The image of the proud French farmer is a thin veneer. There is simply no way for a fully developed nation to be proud when it is hiding behind tariffs. Could French rugby fans be proud of EU regulations which guaranteed their teams a 30-point head-start before the whistle blew? Of course not. It would be an embarrassment.

And in reality, the tariffs on many agricultural products are more like a 100-point advantage in rugby terms. They rule out any possibility of competition.

The shameful exhibition we see from the French every time trade talks begin is at least a good reminder of how far New Zealand farming has come in 20 years.

New Zealand dropped its protectionist policies so fast that it really wasn't fair on a lot of farmers. But the benefits of the move are now beyond dispute.

Our farmers are clever, resourceful people. They are pragmatists but beneath their common sense outlook lurks an intense passion and love for what they do. They are justly proud guardians of our economy.

These things are not widely understood by this country's young urban population. I didn't really understand them when I took on the job of Primary Industries Editor three years ago. I have had a wonderful (and eye-opening time) learning about the sector and its people.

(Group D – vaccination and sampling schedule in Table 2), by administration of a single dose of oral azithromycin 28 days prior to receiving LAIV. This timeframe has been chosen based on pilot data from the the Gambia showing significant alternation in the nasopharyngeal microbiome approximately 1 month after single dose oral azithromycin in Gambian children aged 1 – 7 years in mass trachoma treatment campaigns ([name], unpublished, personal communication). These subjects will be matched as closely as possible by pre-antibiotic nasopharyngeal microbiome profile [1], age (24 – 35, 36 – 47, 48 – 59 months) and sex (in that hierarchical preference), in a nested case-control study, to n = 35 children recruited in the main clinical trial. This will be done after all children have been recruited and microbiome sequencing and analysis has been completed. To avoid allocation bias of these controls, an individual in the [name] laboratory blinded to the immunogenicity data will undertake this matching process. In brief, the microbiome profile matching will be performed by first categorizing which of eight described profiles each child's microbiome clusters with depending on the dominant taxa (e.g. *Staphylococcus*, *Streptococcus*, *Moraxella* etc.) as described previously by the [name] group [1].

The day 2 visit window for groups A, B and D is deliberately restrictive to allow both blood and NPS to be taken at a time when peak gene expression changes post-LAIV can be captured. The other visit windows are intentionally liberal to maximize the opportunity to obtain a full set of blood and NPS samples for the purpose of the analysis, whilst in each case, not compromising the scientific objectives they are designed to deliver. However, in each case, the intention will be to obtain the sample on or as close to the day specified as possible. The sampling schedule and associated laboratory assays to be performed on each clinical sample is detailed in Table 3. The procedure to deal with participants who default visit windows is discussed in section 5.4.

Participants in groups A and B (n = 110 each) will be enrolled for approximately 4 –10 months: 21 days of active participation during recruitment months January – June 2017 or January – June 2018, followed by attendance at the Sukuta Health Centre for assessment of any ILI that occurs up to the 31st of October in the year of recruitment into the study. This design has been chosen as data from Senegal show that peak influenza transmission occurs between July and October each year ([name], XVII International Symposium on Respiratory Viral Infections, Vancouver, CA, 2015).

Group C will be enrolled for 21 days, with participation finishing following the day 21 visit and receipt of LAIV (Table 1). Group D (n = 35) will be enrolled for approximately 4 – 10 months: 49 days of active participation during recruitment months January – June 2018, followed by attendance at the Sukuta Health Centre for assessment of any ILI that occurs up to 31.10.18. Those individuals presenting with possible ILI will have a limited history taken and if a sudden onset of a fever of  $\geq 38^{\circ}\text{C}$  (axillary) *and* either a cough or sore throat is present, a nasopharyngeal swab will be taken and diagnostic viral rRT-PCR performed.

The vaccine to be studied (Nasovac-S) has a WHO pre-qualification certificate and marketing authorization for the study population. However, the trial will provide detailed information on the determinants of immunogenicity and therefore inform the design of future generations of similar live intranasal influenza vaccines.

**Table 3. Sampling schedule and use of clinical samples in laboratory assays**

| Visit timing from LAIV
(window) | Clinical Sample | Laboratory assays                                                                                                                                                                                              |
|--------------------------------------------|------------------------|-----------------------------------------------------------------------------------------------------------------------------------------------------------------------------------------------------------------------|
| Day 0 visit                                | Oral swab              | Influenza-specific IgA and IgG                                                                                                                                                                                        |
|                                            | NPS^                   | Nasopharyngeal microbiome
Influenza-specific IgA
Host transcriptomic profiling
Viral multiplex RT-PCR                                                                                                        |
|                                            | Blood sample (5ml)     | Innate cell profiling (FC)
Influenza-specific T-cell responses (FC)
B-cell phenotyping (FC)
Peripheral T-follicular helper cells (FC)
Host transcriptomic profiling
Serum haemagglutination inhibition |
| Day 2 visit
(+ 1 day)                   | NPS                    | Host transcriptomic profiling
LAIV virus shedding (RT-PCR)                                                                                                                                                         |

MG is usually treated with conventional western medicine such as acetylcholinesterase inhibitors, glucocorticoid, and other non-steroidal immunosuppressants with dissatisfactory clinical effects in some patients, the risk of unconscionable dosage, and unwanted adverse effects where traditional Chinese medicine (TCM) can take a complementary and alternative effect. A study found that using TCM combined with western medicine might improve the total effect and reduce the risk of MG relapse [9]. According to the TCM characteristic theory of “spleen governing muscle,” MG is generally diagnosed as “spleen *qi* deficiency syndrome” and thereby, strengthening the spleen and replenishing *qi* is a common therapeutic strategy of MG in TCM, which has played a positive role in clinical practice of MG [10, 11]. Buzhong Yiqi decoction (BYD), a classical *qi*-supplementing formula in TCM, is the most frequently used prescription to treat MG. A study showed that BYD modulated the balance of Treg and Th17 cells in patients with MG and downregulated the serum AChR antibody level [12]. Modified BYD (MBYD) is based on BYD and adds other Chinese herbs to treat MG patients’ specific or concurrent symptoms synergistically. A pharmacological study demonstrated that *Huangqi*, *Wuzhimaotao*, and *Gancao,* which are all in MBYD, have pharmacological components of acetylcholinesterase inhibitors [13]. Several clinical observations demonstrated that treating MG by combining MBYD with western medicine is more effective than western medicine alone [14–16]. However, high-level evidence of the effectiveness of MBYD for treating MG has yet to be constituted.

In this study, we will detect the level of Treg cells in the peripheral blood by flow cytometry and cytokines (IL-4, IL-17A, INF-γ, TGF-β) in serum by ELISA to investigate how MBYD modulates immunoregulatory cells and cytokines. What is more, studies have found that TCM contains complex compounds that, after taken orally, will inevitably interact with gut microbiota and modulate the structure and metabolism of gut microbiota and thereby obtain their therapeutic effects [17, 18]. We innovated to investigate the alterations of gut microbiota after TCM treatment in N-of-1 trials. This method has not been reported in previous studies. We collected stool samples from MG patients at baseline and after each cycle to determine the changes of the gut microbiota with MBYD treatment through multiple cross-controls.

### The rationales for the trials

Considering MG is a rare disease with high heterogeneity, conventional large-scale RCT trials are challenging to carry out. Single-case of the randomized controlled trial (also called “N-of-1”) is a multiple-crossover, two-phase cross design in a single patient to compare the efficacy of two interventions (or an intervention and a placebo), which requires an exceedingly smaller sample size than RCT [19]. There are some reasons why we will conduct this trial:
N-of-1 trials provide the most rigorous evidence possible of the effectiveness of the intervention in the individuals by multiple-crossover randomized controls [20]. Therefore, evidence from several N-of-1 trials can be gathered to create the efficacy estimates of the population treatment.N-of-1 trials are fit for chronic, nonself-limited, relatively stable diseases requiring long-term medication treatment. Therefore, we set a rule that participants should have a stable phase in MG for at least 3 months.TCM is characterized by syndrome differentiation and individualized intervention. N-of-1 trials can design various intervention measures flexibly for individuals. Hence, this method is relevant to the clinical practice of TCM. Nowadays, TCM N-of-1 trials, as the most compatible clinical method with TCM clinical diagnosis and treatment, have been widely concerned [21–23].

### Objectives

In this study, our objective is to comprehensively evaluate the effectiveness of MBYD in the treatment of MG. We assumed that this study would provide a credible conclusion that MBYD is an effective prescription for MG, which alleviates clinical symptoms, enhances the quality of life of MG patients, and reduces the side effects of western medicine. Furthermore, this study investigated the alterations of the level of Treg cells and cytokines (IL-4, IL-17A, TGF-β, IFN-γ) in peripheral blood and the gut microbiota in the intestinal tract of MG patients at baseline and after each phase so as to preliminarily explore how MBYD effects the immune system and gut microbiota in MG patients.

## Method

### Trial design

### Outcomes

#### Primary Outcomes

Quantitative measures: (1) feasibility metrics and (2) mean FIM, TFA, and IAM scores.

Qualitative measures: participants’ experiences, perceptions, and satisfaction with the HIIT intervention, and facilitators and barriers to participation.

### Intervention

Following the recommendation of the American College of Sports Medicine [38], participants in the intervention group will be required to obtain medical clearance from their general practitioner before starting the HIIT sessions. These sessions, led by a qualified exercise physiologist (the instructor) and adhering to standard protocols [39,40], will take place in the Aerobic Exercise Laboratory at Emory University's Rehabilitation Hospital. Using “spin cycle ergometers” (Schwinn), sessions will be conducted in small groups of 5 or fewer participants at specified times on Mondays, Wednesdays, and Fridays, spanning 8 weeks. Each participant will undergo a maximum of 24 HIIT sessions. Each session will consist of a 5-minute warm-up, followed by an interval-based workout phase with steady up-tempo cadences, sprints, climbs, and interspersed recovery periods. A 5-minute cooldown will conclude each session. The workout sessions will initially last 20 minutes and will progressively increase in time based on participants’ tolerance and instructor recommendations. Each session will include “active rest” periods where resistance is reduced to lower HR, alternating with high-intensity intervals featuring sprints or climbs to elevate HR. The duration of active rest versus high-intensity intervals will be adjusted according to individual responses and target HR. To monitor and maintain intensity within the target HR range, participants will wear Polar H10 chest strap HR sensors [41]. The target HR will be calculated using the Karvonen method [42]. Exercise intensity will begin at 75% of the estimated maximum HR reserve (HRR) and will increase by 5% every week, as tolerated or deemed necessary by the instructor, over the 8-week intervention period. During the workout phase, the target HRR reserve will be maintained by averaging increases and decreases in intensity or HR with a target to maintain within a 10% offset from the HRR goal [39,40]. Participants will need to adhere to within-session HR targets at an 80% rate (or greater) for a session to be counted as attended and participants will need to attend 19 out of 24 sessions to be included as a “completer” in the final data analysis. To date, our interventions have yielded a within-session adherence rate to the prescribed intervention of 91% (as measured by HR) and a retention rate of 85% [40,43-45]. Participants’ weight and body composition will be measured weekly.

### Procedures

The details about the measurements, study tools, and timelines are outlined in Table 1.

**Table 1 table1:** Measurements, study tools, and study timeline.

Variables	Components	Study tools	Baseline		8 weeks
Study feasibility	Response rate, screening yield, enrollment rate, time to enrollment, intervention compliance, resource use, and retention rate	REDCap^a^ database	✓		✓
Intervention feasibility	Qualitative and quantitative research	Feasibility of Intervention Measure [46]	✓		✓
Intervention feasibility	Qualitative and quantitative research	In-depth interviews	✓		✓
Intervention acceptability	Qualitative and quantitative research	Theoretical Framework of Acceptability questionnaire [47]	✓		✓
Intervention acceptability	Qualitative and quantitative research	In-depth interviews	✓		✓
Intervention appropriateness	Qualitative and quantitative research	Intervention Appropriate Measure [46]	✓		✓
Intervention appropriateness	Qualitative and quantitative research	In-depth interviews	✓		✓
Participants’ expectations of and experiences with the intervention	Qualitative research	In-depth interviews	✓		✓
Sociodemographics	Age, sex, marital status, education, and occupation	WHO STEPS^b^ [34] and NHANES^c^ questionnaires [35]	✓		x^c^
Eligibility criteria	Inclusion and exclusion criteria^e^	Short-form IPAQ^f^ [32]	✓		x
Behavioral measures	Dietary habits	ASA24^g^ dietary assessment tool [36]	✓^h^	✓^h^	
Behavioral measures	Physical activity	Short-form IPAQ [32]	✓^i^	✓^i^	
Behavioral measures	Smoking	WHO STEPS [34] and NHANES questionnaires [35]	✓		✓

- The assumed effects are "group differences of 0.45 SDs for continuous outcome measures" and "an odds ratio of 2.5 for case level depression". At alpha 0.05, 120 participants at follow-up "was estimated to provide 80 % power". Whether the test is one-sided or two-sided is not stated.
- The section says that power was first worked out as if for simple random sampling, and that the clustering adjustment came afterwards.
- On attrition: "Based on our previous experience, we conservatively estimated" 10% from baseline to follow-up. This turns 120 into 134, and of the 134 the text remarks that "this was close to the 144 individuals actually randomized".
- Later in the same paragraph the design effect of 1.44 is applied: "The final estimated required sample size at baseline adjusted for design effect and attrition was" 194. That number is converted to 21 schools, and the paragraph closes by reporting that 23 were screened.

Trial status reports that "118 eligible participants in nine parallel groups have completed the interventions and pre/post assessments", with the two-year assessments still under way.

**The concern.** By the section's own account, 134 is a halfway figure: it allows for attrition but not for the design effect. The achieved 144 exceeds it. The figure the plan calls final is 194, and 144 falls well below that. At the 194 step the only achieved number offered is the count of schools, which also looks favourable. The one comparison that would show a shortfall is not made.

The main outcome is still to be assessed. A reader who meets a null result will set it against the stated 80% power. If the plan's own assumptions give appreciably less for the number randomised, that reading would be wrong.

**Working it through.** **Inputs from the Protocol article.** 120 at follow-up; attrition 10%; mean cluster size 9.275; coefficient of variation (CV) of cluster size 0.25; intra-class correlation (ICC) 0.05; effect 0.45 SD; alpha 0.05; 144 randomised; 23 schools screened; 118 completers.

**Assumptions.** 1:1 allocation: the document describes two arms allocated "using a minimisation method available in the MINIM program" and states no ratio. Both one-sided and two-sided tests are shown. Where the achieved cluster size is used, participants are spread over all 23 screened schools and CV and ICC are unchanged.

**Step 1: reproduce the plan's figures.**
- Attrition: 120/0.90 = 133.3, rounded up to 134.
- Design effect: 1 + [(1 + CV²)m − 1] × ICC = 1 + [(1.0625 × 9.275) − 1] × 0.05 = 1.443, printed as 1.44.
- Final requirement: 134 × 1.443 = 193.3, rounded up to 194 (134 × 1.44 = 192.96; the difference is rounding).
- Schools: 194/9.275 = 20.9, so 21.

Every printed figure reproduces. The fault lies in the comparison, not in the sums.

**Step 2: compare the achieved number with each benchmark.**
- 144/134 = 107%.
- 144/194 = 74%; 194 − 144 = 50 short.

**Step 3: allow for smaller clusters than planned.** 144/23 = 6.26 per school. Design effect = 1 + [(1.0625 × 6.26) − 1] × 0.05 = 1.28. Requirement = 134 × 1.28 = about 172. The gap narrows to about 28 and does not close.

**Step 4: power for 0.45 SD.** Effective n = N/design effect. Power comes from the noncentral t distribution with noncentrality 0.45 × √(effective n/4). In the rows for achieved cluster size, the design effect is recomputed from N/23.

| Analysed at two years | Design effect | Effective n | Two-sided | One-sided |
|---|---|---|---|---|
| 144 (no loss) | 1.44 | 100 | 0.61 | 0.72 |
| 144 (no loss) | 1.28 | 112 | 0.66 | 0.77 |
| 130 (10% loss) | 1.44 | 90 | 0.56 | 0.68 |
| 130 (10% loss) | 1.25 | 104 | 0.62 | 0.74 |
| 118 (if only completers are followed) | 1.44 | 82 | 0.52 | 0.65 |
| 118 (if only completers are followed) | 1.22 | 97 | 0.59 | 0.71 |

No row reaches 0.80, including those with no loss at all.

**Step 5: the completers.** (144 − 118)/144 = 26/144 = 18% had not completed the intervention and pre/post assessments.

This is my last column as Primary Industries Editor. I am moving on but will be writing for the Business Herald and am pleased to be carrying that passion for agriculture that is, frankly, the only thing that keeps this South Pacific paradise in the First World.

Entertainment picks: From forceps to feathers

By Rebecca Barry

Hats off to Zach Braff for the most interesting acting career we've seen, from starring in a medical sitcom to making his own film to, um, voicing a chicken.

In Chicken Little (opening Thursday) he gets to yell, "The sky is falling!" as an acorn drops on his animated noggin, much to fellow poultry's disgust. Reputation in tatters, the sky then falls and clobbers him on the head. Brilliant piece of satire, that.